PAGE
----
A BRIEF HISTORY OF FAILURE



I love the acronym that my friend Gabriella Horak from What's Your Edge? uses for FAIL - First Attempt In Learning. It's just so appropriate, and encapsulates what we intrinsically know about learning (because we have all been children at some stage). We learn by trying things and failing at them. The reason we are so quick to learn so much as children is because we allow ourselves to fail in order to learn. We intrinsically understand that.


But at some stage we grow our ego. We become aware that others are watching. We learn to try to hide our failures. And so the pace of our learning is slowed. We try to compensate for that by reading and learning from others’ insights.  This can work for highly intellectual and abstract topics, but doesn’t work nearly as well for most of our understanding.


I remember as a high school teenager having learnt about the internal combustion engine.  I could recite all the components needed to make it work, and talk through a description of its cycle: Intake, Compression, Power and Exhaust.  But it was only when I actually pulled apart my own car’s engine to witness the engine’s complexity myself, and then had to reassemble it to get my car back on the road did I truly understand how the whole thing worked and the engineering magic it embodied.  There were many, many failures along that journey of discovery for me.  But I still remember them and their lessons over 30 years later.  That is true learning.


"Fast learning comes from fast failure."


In a similar vein, trying to learn a new language is impossible unless we are willing to open our mouths and speak, all the while knowing that we will sound silly. But the courage to do an immersive experience to learn a language, where we know we will "fail" every time we open our mouths, is definitely the fastest way to become fluent.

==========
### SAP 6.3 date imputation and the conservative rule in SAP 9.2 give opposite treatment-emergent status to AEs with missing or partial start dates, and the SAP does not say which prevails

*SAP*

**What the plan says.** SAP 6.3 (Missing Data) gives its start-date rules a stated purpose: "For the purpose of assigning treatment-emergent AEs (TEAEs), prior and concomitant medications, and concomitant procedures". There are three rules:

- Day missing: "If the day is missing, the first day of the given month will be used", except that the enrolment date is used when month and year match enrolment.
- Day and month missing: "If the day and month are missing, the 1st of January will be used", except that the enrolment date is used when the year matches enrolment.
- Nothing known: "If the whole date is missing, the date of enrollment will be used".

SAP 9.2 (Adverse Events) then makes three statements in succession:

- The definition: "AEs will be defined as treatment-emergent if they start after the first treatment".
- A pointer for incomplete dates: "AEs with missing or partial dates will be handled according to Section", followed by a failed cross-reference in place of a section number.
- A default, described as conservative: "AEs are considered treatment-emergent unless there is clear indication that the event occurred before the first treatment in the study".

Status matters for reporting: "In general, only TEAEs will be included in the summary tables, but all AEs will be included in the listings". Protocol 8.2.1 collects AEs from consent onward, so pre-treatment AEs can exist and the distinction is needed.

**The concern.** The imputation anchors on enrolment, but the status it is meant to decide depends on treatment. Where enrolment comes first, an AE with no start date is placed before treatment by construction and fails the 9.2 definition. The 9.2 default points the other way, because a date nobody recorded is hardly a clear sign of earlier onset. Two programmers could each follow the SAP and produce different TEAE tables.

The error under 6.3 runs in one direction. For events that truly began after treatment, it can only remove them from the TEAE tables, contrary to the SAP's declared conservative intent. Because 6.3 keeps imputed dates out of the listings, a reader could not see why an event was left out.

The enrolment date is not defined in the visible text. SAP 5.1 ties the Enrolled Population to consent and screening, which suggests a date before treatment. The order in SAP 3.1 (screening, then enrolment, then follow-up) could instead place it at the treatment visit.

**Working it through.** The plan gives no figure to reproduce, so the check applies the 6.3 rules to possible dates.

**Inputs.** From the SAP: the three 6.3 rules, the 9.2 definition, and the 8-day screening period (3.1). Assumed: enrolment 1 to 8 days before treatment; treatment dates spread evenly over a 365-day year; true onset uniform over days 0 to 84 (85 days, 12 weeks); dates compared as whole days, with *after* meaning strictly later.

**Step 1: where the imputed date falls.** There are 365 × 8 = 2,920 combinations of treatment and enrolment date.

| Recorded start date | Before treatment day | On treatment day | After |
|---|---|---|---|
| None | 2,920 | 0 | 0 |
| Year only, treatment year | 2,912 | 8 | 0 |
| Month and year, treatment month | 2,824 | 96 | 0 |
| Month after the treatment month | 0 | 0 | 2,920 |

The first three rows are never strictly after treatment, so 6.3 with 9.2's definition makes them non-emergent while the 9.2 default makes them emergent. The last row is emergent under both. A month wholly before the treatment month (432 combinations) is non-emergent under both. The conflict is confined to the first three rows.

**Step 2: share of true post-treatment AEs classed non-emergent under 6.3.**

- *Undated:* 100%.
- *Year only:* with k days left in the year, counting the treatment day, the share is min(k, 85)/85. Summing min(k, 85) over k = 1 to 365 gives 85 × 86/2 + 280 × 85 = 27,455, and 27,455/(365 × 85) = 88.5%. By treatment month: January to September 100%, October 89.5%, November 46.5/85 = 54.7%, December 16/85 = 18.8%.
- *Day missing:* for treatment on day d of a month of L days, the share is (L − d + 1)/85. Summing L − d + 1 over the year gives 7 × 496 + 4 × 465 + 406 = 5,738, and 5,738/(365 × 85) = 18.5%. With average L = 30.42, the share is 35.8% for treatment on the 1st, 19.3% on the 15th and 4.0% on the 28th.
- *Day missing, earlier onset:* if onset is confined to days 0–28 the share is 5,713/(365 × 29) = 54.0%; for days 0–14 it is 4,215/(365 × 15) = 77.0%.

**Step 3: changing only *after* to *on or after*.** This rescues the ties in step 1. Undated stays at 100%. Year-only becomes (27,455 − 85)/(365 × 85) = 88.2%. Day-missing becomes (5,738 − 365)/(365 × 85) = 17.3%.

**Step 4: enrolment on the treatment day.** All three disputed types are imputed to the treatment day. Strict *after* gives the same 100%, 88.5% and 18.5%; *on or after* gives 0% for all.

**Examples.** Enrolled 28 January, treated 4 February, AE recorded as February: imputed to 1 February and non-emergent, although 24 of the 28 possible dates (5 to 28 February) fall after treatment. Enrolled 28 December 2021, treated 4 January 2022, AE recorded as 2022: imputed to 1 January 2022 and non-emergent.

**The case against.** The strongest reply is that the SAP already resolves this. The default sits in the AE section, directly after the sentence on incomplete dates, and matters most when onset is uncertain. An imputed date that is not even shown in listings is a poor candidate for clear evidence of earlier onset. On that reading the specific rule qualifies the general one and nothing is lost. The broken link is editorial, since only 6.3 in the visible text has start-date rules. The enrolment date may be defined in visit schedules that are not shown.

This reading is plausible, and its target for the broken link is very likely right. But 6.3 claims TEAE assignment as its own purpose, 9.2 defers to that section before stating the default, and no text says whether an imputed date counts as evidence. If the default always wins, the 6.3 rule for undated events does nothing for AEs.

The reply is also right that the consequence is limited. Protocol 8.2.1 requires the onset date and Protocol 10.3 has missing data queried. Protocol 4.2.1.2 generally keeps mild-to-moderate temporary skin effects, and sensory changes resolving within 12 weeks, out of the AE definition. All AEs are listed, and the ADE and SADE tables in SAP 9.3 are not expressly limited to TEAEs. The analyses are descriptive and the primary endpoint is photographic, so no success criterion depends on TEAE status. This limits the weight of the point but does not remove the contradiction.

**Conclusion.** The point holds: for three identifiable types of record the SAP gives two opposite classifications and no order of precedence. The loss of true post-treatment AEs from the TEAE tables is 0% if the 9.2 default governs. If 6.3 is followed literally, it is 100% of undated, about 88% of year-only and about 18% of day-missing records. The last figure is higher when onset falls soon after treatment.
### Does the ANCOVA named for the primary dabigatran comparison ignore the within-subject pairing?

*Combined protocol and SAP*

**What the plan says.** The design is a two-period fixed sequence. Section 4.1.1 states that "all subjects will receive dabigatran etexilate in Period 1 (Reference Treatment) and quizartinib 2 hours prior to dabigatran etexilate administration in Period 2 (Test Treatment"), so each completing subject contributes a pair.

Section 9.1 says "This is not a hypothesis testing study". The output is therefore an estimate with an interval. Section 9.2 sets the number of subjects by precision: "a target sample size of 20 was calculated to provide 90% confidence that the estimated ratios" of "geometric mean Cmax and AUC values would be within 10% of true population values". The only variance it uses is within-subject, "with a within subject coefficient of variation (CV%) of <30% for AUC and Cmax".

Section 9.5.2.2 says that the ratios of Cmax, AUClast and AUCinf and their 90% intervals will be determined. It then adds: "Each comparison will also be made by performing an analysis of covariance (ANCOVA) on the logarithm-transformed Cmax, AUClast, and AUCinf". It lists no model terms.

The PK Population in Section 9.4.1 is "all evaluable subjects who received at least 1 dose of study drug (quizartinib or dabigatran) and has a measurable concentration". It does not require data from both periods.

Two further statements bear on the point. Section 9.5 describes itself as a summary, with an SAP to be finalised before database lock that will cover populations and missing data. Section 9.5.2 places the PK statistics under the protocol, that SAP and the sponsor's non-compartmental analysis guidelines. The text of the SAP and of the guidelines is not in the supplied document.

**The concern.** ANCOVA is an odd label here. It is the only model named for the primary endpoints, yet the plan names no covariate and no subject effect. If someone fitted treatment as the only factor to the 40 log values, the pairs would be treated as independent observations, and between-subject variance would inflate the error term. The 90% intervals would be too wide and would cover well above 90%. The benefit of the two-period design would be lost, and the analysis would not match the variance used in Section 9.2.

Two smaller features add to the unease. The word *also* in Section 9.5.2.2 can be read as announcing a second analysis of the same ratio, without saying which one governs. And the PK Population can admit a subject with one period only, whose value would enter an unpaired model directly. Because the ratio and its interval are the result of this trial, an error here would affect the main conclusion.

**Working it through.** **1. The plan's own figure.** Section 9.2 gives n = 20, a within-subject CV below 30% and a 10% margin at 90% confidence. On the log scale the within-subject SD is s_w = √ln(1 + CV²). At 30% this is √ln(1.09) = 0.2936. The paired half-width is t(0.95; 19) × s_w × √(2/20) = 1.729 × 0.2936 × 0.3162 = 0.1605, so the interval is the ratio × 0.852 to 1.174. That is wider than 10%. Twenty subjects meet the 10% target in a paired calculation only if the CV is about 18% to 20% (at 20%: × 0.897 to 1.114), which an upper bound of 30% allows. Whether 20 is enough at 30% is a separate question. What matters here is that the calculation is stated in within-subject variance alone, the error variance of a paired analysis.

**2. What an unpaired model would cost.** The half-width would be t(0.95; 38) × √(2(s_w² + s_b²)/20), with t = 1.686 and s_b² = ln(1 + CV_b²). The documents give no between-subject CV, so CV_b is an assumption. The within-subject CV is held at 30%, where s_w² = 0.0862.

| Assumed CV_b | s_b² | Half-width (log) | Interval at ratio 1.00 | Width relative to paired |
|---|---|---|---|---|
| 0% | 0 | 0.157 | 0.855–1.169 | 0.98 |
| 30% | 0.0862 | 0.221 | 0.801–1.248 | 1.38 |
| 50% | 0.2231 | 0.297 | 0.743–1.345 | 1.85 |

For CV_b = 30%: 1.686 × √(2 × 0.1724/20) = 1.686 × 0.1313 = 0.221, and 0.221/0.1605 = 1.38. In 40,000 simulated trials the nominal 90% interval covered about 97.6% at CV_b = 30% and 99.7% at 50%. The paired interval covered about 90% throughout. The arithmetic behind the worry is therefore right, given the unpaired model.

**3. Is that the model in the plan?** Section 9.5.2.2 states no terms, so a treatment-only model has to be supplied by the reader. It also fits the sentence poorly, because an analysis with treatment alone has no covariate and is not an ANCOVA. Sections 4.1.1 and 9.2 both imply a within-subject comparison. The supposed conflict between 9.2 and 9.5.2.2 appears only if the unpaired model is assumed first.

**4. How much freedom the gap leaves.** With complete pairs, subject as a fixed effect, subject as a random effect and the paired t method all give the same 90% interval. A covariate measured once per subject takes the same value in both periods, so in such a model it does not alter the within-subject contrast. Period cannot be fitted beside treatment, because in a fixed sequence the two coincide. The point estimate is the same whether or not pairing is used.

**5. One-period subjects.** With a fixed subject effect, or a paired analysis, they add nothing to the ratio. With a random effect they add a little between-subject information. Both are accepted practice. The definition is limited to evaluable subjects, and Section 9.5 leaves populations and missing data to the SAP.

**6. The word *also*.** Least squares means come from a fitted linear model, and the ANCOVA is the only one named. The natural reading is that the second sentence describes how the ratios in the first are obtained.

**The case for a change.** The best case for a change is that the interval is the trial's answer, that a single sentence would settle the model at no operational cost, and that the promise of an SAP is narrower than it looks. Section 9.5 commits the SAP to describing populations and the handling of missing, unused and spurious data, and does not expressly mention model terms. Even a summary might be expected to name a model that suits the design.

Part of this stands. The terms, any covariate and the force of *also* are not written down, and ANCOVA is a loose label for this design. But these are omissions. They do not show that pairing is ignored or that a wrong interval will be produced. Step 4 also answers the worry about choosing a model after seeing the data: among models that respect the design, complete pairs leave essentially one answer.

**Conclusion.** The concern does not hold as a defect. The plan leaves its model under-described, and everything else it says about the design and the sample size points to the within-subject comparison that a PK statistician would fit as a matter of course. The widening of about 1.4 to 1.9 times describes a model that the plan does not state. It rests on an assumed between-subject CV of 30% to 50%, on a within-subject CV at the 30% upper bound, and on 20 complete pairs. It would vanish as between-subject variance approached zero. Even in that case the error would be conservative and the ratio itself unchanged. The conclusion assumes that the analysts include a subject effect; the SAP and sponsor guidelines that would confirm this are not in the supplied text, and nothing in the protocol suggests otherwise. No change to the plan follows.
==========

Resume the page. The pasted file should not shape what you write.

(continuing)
Let’s look at some insights from some of the worlds greatest “failures”.


WD40: WD40 was the fortieth attempt at the formula to create a degreaser and rust protection fluid.  That’s a lot of failures before they got the product “just right”.


Bubble Wrap: Bubble Wrap was initially an attempt to create an interestingly textured wallpaper.  The inventors then tried to sell it as home insulation.  It took IBM to use it to protect computers during shipment for it to become the success it is today.


Pacemaker: The pacemaker as we now know it was invented when Wilson Greatbach accidentally used the wrong sized resistor as he was building a recording device.  When he listened to his “failure” of a recorder, it sounded like a heartbeat.  That was his inspiration to build the device that now keeps around 3 million people alive.


If we can all embrace the concept that fast learning comes from fast failure, we will create a world not only of rapid innovation and learning, but also a much happier and emotionally safe society.


That would be great for everyone.




Author: Brett Cowan, Executive Director, AgileXperts.

1300 287 213

contact@agilexperts.com.au

320 Adelaide Street, Brisbane, Qld, 4000

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